ART IN THE AFTERNOON is a monthly artist talk / workshop usually held on the 3rd Sunday of each month. This series focuses on introducing local artists to the Iowa City community. Support these local artists by following them on their websites and social media pages.
Omer Sanandrawing and watercolor
Omer Sanan is a retired general surgeon. He dabbled in visual arts during his working years. Mostly sketching his colleagues during meetings or when they were dozing on couches in the surgical lounge. After his retirement and relocation to Iowa City seven years ago, Marcia Wegman encouraged him to start attending Phil Dorothy’s drawing studio. That is where he learned how to see. He had been looking intensely inside of people’s bodies as a surgeon, but drawing and painting are a different way of looking. Phil Dorothy, Beppie Weiss, Bob Richardson and others have given him feedback and encouragement. Jo Myers Walker and a group of her students have helped him along with watercolor painting. His artistic endeavors as an amateur artist have became very important to him, and he has made great progress. He will talk about his journey in art.
Daily Iowan Article
From scalpels to sketches, retired surgeon and artist Omer Sanan shares his story in all its colors
Omer Sanan, a retired surgeon, reflects on 35 years of work as a surgeon, his move from Minnesota, and his new artistic life in Iowa City. In his artwork, which ranges from jagged sketches to detailed watercolor paintings, he finds curious similarities to his old job in his new craft.
October 25, 2022
Surgeon-turned-artist Omer Sanan stands with an overflowing portfolio in his left hand. He wears a Van Gogh sweatshirt and sets tortoiseshell bifocals on his head. On Oct. 23, Omer Sanan shared his work and story at an “Art in the Afternoon” event at the ArtiFactory.
In 2015, Sanan moved to Iowa City with his wife to enjoy retirement closer to his daughter and grandchildren. Before that, he worked as a general surgeon in St. Paul, Minnesota, for 35 years. He carried a small sketchbook in his pocket, often sketching colleagues and his workplace.
He found surgery to be its own kind of art, but admits there wasn’t much room for creativity.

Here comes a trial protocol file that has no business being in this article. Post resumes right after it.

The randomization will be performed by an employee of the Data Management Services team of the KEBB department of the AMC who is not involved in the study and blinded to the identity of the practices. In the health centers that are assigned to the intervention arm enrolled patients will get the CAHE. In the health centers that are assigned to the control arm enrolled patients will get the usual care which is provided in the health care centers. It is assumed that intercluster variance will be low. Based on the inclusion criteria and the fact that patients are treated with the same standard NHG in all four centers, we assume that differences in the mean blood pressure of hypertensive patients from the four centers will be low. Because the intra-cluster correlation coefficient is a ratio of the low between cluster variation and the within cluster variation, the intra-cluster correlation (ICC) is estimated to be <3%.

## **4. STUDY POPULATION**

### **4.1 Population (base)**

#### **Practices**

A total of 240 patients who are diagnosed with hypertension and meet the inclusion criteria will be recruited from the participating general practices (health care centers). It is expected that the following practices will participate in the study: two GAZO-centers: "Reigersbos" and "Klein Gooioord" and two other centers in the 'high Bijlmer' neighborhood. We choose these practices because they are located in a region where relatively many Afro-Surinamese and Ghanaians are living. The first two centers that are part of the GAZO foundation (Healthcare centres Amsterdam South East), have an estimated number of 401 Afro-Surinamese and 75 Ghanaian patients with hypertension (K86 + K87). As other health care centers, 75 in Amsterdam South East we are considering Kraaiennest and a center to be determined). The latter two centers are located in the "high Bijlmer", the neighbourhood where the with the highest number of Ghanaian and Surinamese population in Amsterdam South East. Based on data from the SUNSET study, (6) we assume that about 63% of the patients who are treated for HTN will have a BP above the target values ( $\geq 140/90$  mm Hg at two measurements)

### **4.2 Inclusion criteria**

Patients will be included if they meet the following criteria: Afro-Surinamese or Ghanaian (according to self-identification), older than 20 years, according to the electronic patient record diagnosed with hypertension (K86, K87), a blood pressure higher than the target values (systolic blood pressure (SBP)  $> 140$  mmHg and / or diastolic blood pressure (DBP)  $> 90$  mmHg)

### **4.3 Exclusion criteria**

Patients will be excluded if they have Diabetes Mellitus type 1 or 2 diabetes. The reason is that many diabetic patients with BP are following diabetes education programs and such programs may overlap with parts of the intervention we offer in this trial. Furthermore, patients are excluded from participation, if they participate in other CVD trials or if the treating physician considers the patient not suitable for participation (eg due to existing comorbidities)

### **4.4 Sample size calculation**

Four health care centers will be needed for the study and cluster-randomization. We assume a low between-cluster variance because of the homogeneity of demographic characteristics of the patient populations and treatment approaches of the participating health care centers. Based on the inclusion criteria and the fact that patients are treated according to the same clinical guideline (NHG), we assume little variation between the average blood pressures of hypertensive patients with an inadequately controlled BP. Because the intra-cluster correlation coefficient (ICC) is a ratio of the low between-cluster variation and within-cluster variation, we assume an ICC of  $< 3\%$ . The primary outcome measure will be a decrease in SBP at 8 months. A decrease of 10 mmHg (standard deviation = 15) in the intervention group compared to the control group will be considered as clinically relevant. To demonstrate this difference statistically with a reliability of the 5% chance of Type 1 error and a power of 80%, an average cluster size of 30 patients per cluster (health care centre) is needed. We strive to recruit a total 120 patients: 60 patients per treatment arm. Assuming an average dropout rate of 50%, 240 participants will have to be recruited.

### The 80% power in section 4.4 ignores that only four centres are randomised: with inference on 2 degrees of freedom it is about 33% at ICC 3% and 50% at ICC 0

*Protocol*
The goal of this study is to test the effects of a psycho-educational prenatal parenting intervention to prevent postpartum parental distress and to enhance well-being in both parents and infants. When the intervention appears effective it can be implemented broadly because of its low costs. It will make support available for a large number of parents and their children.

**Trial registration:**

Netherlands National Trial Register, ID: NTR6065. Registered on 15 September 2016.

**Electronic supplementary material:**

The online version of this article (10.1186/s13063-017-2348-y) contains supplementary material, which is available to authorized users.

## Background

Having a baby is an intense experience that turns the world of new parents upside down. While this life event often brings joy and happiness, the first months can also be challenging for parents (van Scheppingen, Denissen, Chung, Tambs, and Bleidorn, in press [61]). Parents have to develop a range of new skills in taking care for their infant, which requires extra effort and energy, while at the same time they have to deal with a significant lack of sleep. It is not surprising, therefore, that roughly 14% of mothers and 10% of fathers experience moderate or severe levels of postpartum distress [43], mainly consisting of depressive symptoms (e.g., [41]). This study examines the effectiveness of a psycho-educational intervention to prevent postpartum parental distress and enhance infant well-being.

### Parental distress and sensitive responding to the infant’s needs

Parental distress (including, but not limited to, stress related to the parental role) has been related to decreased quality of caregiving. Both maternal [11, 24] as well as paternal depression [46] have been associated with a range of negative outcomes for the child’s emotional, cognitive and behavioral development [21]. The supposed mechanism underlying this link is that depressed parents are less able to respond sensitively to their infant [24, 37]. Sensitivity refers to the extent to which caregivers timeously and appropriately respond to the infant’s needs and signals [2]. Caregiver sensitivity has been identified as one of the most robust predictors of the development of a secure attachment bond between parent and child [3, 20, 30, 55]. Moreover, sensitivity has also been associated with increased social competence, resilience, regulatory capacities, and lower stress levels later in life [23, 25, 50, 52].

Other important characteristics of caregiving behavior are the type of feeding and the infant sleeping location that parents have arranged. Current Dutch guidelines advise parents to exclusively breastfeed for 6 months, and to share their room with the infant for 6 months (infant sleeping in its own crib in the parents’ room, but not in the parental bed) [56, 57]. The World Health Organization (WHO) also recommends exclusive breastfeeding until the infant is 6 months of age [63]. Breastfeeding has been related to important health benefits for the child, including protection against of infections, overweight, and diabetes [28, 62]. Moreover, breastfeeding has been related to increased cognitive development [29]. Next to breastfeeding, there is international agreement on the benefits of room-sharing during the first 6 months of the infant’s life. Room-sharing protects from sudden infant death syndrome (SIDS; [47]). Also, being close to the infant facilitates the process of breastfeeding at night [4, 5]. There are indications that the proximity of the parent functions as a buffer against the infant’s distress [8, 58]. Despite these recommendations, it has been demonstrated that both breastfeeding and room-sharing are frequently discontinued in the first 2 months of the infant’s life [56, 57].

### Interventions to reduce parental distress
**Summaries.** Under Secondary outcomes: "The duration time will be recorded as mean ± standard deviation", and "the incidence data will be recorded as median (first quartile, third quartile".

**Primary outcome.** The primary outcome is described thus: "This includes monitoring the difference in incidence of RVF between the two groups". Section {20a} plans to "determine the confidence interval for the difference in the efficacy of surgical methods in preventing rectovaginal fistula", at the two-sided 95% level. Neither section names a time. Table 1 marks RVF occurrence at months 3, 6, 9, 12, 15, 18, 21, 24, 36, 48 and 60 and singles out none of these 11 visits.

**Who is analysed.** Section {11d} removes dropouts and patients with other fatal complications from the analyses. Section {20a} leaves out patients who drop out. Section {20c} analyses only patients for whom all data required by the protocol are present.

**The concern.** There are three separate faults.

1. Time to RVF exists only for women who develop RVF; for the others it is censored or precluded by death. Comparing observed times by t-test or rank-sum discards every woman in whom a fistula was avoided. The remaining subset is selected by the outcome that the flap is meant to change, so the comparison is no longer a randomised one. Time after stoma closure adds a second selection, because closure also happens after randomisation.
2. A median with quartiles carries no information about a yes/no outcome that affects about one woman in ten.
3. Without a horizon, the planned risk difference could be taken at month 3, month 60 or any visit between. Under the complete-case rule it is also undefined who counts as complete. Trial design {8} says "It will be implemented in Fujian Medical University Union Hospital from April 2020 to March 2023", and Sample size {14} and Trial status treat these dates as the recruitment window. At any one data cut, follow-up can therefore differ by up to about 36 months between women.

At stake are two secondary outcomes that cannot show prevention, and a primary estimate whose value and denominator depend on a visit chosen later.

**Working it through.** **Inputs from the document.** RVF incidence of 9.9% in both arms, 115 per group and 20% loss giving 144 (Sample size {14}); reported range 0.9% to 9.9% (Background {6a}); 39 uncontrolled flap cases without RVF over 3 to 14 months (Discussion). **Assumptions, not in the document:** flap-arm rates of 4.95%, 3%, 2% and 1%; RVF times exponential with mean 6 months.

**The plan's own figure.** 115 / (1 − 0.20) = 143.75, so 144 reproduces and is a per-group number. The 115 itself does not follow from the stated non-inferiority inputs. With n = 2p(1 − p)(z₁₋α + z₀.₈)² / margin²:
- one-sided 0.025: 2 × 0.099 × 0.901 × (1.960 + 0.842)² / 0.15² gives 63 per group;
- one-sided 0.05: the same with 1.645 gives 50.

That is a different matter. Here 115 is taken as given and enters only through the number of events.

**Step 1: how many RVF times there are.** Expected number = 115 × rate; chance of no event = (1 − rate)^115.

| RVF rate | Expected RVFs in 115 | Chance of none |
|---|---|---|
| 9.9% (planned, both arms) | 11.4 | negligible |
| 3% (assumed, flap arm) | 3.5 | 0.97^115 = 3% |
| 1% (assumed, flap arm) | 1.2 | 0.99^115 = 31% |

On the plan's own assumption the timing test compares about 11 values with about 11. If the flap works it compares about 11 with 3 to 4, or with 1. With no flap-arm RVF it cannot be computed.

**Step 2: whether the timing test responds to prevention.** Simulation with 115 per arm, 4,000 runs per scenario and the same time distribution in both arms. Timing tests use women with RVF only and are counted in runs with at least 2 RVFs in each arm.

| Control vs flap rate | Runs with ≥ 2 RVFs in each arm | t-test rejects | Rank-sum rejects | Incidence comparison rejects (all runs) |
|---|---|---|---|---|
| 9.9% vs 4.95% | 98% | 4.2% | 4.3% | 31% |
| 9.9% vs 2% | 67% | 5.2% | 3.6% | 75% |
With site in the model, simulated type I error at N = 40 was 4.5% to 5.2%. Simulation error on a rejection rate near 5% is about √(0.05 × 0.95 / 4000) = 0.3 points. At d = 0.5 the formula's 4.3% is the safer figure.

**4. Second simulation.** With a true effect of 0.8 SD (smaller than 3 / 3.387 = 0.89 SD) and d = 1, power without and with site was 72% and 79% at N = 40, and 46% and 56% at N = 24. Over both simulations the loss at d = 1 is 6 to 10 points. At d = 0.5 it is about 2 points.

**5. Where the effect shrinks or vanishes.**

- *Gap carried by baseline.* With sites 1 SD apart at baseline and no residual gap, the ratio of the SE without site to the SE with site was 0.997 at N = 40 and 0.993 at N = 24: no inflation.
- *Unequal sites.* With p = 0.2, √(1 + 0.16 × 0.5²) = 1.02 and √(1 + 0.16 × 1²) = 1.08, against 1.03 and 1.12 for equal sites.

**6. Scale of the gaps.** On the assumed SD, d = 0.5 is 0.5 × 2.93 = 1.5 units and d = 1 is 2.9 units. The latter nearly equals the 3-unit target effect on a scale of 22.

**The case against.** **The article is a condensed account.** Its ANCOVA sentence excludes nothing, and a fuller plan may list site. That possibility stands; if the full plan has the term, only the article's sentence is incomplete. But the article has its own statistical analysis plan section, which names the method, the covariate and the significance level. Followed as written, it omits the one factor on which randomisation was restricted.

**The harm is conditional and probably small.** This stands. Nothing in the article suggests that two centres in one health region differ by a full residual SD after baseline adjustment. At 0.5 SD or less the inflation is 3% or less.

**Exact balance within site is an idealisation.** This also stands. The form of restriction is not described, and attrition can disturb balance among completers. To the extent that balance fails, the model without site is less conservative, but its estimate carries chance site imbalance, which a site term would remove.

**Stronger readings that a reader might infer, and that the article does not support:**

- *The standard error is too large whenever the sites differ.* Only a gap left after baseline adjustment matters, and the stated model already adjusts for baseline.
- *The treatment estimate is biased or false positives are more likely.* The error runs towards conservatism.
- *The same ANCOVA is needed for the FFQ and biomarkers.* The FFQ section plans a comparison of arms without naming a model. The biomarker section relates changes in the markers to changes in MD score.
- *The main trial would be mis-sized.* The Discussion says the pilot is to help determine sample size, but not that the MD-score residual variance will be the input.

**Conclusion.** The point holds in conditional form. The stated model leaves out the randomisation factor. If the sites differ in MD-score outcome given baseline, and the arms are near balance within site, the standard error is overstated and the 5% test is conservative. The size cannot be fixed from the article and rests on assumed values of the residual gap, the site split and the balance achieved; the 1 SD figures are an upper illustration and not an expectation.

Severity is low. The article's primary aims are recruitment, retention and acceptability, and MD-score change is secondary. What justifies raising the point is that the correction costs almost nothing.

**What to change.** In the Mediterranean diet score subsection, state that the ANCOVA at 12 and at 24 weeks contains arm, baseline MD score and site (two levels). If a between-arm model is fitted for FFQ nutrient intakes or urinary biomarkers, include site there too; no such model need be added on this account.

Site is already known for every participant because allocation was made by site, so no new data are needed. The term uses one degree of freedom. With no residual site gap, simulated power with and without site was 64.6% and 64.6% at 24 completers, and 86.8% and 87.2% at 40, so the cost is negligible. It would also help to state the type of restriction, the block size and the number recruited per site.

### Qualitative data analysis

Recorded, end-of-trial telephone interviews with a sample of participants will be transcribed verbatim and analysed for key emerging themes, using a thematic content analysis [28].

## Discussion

“At some level, it’s like being a mechanic,” Sanan said. “You have to figure out what [the problem] is and then you have to just fix it, and you hope that it works.”
He takes out one of his old sketchbooks from his working years and flips through it. On one page, he drew a patient he’d examined for a double mastectomy. He remembers she sang a song. On another, a visitor saying goodbye. She brought a pot of flowers. On yet another, a child’s drawing of a city, captioned “SKY DESTROYER!!!”
“I had taken my grandson with me that day,” Sanan said.
In Iowa City, he and his wife took art classes at the Senior Center to get to know other members of the community. Then, a friend encouraged him to attend the late Phil Dorothy’s life-drawing group, which met weekly. After that, he began taking watercolor classes from Jo Myers Walker.
“[Art] became part of my life. It was wonderful,” Sanan said.
His art centers mostly on landscapes and people; namely his grandchildren. Iowa City is a welcome subject of his work, too — from the various bridges over the Iowa River to an oak tree he happened to spot on his morning drive, Sanan uses the world around him as inspiration. He noted that he often returns to the intersection of North Scott Boulevard and Rochester Avenue.
“There’s a little place in the northeast corner of that intersection where they grow flowers, and there is a road to a farm,” Sanan said. “I’m still struggling with the colors.”
Sanan takes a “more relaxed” approach to drawing — in surgery, he said there is “a severe fear of drawing a long line.” Still, he finds similarities in his past and present work.
“Watercolor has a life of its own. It’s very similar to surgery,” Sanan said. “You do the work, and the body has to do the healing.”
He said art helped him see the world differently. As a surgeon, he hoped never to see an interesting case. As an artist, he searches for them.
“I think you end up absorbing more life around you,” Sanan said. “That way, the ordinary things that you learn to ignore become extraordinary.”
Sometimes, his sketches include writing. Some have poems, others have prose. He flips to a drawing he wanted to share where buildings lean toward one another. There’s the back of a man’s head as it cranes over a sketchbook, and Sanan said he included himself in this one.
At the top of the page, wobbly handwriting reads, “Sunday, January 11th, 2015. First day of retirement in my house in Iowa City. A tiny bit of paperwork, then live a new life.”